Exotic Gardening with Rare and Strange Plants

government house

Good morning and/or afternoon. I hope the day is treating you fine. Another stunning day on the southern tip of Vancouver Island. I really do feel fortunate to be living in such a beautiful part of world. It seems when you turn on the news it’s either drought this or bomb that; if I were to turn it all off and step outside my door things seem pretty calm and smiley in good old Victoria B.C.

It’s been an incredible season for gardening this year. I hate to be one of those people who always opens up their conversations with talk of sunshine and/or hey how bout that weather but alas I’m a closet meteorologist. When one finds themselves working outside day in and day out it’s easy to take notice. Blessed is to have an office outdoors. Today I got some quality garden moments, first a stroll through government house then a little relaxation in the back. Let’s take a look at what caught my eye today. Government house rest stop
A perfect stop to slow things down and take it all in. Mix mediterranean with a gary oak meadow. perovskia atriplicifolia
Perovskia atriplicifolia growing on a dry rockface oceanside view. eryngium agavifolium
It seems the Thistles were looking their best, so many different types were in bloom. A very large Eryngium agavifolium. Eryngium Eryngium Eryngium Echinops
Caught the echinops just starting to open. kniphofia
I’m a real fan of giant kniphofia (red hot pokers) agave parryi & oreganums
A large Agave parryi that survived two -16C cold snaps this winter exposed and wet. No big deal, nice job agave. Below an ornamental oregano; Origanum ‘Kent Beauty’.
crinum powellii
It’s always seemed to me Crinum’s were too tropical to be hardy in Victoria but fool me not these come back every season. crinum powellii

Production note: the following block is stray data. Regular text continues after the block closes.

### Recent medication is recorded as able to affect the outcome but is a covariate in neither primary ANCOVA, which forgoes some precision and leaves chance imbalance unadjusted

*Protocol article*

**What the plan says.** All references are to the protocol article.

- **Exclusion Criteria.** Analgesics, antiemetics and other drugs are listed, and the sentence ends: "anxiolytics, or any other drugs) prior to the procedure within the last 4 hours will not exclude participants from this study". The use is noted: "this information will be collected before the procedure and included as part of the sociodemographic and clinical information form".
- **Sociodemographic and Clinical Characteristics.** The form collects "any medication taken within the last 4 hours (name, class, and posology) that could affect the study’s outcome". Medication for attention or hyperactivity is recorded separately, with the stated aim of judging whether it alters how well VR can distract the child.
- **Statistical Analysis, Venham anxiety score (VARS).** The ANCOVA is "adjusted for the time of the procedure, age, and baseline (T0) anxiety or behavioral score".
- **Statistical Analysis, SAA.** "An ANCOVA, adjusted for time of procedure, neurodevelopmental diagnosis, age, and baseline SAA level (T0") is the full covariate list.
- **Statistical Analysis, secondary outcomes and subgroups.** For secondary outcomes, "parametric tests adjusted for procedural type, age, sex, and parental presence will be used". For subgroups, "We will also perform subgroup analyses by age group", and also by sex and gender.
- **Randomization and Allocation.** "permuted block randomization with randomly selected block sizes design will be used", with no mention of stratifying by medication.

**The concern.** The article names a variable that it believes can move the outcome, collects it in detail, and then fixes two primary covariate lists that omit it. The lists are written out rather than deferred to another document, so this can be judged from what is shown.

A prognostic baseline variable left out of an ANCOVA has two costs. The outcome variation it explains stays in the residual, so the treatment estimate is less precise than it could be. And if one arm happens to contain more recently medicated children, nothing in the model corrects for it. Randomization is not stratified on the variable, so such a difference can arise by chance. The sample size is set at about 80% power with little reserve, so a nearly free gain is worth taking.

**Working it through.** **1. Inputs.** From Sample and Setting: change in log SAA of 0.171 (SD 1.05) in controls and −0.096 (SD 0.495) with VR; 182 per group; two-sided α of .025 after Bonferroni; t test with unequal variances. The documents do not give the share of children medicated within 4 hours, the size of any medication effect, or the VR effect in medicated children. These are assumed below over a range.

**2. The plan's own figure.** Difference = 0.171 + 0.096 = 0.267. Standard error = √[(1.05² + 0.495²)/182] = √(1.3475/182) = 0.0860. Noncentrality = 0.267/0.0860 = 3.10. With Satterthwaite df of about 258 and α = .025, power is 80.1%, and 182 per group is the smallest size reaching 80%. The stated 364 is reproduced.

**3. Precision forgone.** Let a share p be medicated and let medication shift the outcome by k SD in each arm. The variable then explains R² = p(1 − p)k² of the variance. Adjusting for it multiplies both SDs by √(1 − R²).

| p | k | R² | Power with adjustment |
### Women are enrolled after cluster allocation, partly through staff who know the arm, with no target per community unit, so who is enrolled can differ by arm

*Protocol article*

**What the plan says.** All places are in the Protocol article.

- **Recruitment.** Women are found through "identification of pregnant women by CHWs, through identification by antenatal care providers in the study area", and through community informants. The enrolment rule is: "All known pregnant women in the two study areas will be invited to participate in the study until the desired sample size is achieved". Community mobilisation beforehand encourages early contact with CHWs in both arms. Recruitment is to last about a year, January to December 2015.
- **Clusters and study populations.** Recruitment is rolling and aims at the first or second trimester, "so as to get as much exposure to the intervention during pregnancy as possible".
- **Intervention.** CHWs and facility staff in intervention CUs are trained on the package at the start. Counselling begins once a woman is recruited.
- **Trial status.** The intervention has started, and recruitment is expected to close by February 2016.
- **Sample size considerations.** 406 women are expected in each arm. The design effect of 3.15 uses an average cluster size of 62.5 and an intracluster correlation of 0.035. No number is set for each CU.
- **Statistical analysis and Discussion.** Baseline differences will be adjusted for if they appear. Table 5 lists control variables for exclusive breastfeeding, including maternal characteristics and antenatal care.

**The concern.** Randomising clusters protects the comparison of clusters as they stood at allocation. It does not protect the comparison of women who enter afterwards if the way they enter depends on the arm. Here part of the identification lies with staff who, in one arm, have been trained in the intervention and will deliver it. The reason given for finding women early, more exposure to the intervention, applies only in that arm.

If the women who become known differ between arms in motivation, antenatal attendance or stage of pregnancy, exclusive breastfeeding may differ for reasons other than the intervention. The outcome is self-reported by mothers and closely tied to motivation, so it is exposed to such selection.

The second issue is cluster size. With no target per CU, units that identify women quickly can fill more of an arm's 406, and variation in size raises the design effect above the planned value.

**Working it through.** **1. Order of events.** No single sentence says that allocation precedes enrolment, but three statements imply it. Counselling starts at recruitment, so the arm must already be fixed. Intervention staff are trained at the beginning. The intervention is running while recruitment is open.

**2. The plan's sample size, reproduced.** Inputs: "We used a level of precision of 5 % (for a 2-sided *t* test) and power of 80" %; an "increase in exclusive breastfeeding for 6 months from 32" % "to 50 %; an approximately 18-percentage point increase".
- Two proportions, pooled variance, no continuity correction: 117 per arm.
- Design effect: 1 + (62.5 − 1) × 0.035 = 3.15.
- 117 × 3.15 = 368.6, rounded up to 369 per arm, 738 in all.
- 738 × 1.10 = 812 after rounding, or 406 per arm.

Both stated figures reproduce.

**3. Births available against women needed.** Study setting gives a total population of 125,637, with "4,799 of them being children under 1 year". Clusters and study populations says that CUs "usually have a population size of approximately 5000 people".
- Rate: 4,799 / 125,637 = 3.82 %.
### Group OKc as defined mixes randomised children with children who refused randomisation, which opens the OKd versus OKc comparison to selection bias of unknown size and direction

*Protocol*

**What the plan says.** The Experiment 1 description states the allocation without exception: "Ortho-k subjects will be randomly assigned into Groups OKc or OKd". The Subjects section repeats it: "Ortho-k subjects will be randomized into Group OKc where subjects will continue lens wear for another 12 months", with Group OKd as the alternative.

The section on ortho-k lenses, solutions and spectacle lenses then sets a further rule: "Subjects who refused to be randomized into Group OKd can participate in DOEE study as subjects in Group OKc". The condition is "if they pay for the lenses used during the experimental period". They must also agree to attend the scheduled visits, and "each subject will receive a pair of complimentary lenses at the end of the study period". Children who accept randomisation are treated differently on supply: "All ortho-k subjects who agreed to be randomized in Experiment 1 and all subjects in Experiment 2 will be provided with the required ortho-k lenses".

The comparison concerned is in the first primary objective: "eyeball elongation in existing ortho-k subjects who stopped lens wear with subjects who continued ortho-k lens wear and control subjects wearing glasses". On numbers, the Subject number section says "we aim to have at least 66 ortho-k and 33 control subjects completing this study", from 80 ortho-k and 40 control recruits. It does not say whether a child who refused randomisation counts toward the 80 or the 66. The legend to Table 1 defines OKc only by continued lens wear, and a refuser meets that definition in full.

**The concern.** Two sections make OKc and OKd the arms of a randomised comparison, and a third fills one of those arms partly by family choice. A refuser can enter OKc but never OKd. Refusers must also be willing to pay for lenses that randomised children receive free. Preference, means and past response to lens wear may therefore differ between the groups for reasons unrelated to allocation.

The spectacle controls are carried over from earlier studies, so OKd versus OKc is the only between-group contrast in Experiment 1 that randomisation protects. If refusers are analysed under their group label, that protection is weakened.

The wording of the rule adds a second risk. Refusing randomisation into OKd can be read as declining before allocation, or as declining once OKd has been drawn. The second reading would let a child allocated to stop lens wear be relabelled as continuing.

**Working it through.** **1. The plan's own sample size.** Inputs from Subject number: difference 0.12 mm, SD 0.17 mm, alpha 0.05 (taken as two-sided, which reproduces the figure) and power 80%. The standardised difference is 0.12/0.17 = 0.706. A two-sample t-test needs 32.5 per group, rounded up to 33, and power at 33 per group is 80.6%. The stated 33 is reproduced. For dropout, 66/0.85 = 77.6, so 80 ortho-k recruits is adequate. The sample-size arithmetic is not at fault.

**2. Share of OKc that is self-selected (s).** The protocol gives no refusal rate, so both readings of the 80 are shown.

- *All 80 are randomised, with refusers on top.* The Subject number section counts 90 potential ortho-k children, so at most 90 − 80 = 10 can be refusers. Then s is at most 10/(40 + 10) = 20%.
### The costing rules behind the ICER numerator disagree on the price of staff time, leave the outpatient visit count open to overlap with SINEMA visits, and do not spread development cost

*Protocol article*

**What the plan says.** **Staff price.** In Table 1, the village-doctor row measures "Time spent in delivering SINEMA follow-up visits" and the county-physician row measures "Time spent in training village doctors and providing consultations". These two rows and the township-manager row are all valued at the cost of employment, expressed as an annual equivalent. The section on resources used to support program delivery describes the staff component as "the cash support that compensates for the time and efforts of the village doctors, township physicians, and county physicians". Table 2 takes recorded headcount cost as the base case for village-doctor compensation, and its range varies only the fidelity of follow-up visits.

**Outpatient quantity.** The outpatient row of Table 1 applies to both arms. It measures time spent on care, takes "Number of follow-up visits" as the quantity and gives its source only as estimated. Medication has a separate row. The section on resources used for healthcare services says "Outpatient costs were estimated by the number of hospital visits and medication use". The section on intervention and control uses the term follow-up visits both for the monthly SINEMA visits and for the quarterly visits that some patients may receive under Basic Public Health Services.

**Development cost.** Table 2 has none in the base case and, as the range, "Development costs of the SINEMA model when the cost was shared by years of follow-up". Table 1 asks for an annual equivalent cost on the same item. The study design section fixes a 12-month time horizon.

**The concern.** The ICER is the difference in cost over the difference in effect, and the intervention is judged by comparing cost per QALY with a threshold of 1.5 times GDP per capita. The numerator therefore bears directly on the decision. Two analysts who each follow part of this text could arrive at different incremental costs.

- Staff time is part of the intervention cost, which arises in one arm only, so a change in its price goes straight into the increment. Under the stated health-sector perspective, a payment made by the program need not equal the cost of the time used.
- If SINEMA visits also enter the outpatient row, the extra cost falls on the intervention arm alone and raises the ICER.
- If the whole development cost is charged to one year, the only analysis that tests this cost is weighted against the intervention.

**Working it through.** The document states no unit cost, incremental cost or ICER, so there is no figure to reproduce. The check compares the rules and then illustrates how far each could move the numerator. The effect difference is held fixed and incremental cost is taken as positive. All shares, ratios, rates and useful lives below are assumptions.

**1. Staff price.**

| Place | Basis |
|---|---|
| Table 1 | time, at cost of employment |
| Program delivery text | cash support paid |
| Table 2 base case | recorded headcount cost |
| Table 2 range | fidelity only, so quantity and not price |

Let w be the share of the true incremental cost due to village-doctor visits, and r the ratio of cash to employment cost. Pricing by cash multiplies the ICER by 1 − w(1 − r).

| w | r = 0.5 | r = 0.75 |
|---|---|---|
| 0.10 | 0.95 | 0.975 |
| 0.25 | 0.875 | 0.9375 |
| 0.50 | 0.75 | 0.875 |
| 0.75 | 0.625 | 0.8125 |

Crinum powellii is a showy bulb from South Africa related to Christmas amaryllis. My only experience with growing these is at the greenhouse but testimonials seem to say they are easy to grow in the garden. Two tips for the wise, they hate being disturbed once planted and are sometimes victim to slugs as the first leaves emerge. Keep your eyes open during early spring when fresh bulbs and bare rooted plants are being sold. digitalis
I’ve admired this digitalis the last few times I’ve visited Government House. This one is new to me. Could it be Digitalis parviflora? digitalis

Government House Victoria B.C. Centrally located and an easy place to find some serenity.

P.S. I need some ideas for gardening topics to write about. Have you had something you wanted to know, let’s find out together.

It’s been frigid cold here in Victoria this past week. Temperatures dropped as low as -10 and a light sprinkling of icy snow coated the city. In the mornings my garden features a series of tropical plant ice sculptures. The two echiums up front have curled up and croaked. A few succulents that didn’t make the cut in the migration met an untimely fate. Mild to some it’s still bloody cold I tend to think these winter months are best celebrated closer to the equator.

On Sunday we took a quick stroll around Government House to see how the plants were fairing.


Frost damaged sonchus acaulis
Even with the best attempts of the resident gardener this sonchus acaulis looks to have met it’s match with this cold weather. Still you never know.

Agave parryi
A few large agave looked healthy enough.

Hardy Succulents
Here’s hoping they live to see the new year.

hardy bromeliad


Mahonia media flowers all winter long.


Mr Nat. Gardener, Plant Nerd
Tips and tales about gardening in one of the most mild climates in Canada. Specializing in rare and strange plants from far out destinations, this is the story of an obsessed young gardener in Victoria B.C. Let's create more tropical gardens in the garden city on the southern tip of Vancouver Island.